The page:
Self-control is beneficial...but challenging
Research shows that good self-control correlates with a reduced risk of obesity and better muscular and aerobic fitness. It even reduces your likelihood of engaging in risky or criminal behaviors and might have a positive impact on your occupational and career achievement in terms of income and job satisfaction.
All in all, having good self-control plays a big part in your journey towards being the best version of yourself. But how can you get there?
You can achieve almost anything if you stick to it. You probably know this very well already.
But you probably also know that sticking to something is often the hardest part. What happens to your routines when life gets busy and obstacles start popping up one after another?
Don’t worry – science clearly shows that discipline, like any muscle – can be trained. Read on to find out what current research says and how you can make use of it in your own health and fitness journey!
So what exactly is self-control, though? Everyone has some vague concept of what self-control is supposed to be. But to really know what it’s all about we have to clearly define it.
Here’s a widely accepted definition: “Self-control is the capacity for altering one’s own responses, especially to bring them into line with standards such as ideals, values, morals, and social expectations, and to support the pursuit of long-term goals”. Or, put differently, “[Self-control is about] voluntary self-governance in the service of personally valued goals and standards.”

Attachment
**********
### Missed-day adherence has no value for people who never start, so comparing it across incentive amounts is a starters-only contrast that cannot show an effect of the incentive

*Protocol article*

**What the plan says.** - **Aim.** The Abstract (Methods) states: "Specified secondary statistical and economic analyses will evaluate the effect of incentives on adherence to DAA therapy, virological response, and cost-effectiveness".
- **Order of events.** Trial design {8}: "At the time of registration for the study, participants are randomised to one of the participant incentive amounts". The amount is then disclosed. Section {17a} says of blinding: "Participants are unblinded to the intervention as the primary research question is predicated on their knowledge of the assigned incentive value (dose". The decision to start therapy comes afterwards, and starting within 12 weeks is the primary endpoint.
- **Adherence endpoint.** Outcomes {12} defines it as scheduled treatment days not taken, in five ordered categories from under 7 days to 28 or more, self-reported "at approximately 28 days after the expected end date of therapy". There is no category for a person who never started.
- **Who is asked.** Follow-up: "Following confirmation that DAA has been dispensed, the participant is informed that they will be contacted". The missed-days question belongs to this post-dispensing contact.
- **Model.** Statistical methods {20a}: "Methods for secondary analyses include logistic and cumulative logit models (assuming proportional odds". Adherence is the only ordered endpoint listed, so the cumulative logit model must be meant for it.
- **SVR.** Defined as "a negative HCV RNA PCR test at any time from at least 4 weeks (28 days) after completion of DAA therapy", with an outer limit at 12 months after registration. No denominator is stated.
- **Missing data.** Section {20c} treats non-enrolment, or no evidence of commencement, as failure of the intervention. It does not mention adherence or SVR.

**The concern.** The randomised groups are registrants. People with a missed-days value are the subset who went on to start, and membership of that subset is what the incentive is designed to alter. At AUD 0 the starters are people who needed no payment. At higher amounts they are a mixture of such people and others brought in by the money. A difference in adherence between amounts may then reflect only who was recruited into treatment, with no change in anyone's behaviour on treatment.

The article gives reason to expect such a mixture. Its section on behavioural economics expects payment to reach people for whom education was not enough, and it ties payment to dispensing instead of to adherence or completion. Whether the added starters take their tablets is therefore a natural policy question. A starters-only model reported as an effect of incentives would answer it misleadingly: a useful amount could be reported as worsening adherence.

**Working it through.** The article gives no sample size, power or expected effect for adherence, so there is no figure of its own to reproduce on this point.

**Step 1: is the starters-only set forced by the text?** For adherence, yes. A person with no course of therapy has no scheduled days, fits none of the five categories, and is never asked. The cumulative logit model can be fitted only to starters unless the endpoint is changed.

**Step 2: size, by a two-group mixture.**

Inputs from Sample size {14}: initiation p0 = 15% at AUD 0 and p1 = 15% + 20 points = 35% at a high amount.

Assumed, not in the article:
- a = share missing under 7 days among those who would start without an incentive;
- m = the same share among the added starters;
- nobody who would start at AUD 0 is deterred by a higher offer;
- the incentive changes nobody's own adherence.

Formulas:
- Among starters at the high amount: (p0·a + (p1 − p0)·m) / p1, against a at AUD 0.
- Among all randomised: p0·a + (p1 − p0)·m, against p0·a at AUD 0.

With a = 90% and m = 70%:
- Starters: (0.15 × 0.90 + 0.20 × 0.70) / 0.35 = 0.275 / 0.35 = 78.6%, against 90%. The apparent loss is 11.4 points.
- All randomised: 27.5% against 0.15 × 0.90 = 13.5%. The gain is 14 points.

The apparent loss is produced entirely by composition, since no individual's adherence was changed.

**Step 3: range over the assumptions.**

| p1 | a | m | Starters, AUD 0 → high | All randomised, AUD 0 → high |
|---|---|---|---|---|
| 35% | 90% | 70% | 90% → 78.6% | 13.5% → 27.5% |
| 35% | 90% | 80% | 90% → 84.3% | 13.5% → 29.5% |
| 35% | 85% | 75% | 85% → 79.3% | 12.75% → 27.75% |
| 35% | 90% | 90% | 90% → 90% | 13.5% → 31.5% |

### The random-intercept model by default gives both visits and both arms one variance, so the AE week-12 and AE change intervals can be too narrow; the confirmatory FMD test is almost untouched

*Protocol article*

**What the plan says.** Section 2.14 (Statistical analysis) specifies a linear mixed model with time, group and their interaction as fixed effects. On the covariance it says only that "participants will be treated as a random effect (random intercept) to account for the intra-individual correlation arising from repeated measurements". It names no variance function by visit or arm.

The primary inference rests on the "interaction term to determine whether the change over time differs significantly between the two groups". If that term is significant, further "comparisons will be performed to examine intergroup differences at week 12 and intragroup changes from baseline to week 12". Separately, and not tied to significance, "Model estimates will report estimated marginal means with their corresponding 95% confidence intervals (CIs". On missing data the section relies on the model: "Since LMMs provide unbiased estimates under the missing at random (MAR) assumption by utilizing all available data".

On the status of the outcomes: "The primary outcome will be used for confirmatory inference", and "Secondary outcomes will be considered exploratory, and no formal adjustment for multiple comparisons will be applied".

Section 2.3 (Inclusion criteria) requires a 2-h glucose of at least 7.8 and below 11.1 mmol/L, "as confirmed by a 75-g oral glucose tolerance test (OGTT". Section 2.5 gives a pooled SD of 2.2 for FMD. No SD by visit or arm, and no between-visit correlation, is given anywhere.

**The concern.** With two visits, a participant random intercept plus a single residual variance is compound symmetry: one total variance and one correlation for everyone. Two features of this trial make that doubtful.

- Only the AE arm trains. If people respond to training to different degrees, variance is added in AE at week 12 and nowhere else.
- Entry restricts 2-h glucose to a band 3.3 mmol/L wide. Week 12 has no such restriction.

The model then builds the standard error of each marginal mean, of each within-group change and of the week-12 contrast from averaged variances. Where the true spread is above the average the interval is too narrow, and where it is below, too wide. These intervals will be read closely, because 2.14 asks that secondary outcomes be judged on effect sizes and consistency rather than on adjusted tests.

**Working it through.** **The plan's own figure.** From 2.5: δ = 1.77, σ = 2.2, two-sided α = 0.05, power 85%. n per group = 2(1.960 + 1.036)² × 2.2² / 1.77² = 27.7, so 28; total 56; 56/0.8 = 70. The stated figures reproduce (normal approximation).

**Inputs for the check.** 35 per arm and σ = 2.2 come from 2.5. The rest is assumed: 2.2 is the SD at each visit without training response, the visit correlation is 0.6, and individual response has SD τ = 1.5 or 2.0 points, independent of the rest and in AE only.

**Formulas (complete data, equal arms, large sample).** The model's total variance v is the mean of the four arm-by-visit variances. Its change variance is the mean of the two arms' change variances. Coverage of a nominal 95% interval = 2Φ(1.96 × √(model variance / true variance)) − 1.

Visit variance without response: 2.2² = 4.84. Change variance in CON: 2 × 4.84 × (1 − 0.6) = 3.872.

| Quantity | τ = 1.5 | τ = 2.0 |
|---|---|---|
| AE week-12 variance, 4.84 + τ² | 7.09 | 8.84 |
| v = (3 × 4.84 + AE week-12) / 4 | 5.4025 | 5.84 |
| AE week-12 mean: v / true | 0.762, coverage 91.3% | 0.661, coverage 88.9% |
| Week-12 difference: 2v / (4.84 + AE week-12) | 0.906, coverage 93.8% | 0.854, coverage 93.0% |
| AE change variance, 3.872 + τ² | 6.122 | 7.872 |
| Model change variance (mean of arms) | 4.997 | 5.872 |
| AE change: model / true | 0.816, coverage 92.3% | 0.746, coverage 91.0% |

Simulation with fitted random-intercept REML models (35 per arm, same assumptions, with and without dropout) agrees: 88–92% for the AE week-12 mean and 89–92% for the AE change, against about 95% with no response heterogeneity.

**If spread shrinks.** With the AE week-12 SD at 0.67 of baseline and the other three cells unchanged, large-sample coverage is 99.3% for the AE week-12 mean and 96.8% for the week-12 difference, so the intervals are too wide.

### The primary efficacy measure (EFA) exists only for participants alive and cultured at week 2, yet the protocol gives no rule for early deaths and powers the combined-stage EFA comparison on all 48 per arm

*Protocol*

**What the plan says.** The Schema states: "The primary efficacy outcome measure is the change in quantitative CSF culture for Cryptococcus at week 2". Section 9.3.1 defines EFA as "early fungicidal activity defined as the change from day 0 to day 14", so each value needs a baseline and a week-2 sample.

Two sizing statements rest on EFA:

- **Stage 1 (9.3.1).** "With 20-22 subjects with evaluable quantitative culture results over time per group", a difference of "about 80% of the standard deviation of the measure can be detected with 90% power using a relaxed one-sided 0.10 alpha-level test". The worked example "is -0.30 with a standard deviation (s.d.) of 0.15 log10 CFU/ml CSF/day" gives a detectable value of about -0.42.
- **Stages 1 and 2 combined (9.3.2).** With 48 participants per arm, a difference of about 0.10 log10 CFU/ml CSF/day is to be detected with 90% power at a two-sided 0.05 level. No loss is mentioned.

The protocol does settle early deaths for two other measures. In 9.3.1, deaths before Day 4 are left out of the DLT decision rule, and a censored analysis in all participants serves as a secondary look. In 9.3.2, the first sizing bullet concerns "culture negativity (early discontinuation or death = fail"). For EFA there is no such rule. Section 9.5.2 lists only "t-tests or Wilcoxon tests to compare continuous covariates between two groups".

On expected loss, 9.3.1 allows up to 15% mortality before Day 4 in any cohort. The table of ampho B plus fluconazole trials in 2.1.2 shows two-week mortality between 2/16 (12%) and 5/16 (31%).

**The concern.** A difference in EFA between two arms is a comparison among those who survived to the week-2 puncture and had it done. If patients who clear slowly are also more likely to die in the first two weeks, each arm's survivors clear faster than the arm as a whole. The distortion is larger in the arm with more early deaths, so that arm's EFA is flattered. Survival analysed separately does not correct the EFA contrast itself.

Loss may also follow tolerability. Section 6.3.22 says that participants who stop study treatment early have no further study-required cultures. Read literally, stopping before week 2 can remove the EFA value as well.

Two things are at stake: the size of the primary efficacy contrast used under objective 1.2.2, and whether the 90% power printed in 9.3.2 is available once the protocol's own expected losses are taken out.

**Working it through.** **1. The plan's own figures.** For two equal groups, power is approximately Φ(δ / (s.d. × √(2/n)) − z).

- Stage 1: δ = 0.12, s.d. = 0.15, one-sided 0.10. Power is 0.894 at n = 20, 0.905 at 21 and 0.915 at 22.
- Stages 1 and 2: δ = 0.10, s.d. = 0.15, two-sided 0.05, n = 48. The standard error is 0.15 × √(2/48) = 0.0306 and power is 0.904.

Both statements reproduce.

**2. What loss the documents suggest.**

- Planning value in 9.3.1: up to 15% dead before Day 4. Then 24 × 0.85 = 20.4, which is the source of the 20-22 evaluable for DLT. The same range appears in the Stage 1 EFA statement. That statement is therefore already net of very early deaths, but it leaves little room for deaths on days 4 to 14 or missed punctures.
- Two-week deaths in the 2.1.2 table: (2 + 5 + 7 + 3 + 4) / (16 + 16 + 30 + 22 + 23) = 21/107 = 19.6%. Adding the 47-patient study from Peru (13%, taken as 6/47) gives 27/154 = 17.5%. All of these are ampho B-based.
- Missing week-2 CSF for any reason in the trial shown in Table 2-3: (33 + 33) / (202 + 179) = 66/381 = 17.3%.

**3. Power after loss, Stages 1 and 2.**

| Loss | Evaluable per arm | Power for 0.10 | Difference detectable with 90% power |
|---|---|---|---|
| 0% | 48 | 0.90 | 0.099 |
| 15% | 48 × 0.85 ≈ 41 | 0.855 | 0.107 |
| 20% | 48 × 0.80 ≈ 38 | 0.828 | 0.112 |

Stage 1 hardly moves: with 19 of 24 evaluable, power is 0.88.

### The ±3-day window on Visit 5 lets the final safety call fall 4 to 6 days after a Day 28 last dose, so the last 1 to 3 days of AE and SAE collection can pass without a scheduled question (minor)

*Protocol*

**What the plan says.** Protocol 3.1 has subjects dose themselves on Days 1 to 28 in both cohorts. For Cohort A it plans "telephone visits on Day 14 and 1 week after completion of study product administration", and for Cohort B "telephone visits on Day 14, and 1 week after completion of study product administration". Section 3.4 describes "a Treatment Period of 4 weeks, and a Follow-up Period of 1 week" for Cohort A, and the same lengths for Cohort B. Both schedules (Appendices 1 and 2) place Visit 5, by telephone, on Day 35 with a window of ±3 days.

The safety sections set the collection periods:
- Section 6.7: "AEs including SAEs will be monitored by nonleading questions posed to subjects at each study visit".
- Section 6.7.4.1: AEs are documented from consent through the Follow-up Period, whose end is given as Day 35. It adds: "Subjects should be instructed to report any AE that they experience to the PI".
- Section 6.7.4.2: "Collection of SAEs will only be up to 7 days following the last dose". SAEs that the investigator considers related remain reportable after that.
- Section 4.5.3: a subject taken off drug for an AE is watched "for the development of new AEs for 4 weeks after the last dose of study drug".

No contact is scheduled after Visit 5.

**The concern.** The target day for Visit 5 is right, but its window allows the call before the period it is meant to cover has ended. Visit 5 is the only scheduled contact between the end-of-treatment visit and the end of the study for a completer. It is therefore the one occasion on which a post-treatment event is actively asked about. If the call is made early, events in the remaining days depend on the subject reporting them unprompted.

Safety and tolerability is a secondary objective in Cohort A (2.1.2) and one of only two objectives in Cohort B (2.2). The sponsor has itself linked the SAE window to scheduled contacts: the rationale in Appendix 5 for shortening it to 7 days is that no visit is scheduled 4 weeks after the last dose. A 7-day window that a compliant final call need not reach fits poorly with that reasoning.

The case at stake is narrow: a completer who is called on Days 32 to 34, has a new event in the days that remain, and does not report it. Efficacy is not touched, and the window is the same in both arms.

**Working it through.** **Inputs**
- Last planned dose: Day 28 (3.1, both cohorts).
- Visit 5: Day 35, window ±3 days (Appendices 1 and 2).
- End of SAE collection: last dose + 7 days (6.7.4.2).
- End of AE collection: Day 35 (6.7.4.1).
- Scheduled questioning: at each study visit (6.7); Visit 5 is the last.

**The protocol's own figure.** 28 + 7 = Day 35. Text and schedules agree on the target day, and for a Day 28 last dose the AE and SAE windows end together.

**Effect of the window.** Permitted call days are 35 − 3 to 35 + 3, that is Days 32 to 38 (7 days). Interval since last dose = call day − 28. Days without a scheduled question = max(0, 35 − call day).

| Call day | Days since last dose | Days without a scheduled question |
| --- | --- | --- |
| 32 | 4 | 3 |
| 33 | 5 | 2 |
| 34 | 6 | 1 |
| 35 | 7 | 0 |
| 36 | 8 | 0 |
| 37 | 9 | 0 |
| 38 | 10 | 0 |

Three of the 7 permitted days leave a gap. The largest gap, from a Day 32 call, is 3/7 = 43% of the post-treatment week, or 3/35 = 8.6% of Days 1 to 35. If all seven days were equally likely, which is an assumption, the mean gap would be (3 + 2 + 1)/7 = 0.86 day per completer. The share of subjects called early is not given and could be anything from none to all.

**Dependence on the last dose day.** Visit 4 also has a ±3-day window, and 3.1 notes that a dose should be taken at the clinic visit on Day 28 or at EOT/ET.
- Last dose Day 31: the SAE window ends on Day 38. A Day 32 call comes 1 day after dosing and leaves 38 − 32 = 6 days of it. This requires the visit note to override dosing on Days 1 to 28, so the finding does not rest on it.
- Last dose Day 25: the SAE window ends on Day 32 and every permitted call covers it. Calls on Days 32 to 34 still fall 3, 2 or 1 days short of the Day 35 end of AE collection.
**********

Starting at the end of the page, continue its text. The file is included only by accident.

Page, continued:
Okay, that was a little technical and science-y. Let’s think about what it could look like with your own health and fitness goals:
This might mean suppressing some hunger pangs to continue eating a healthy diet. It might mean starting your workout even though you absolutely don’t feel like it. Because your goals (should) have value to you. And if a subjective value is not enough for you, consider the following:
How to set your intentions the right way
Our willpower is limited. So, like with any resource, we must be mindful about how we spend it. Every time we must consciously make the right choice, our willpower gets weaker. It follows then, that we should try to avoid having to make too many conscious choices over the course of our day.
We can do this by formulating our intentions (clearly committing to a decision well in advance) and safeguarding them with concrete “if-then” conditions.
Deciding your actions in advance - a simple example:
First, you need to be clear about a goal that you have set for yourself, and clearly state what you’re working towards. It might mean setting your workouts before a stressful workday or during certain days during your week. Ask yourself the following questions (and check out what you might tell yourself if that was the case):
- What do you want? → “I want to get more muscular.”
- How can you get what you want? → “In order to become muscular, I need to work out regularly, ideally more than once per week.”
- What usually needs your self-control? → “During my week I have to pick a time to work out when I’m free but I also have multiple events or requests to do that pop up unexpectedly during the week. This can make me feel tired and unwilling to work out.”
Then get into some actual concrete details that you can act on to get you to your goal:
- What is a reasonable number of times to work out during the week? → “A good frequency for me is three workouts per week...good time slots to work out for me are on Monday, Wednesday, and Friday morning (and I also have a day in between each session to recover!)”.
- What can you do to commit to working out? → “I can set three fixed sessions into my weekly routine.”
As mentioned above, in this example, you might know that sometimes work or a sleepless night can get in the way of your plans.
- To help get over this challenge, you set a condition: “If I can’t do one of my workouts during the workweek, then I will work out on Saturday afternoon or Sunday morning.”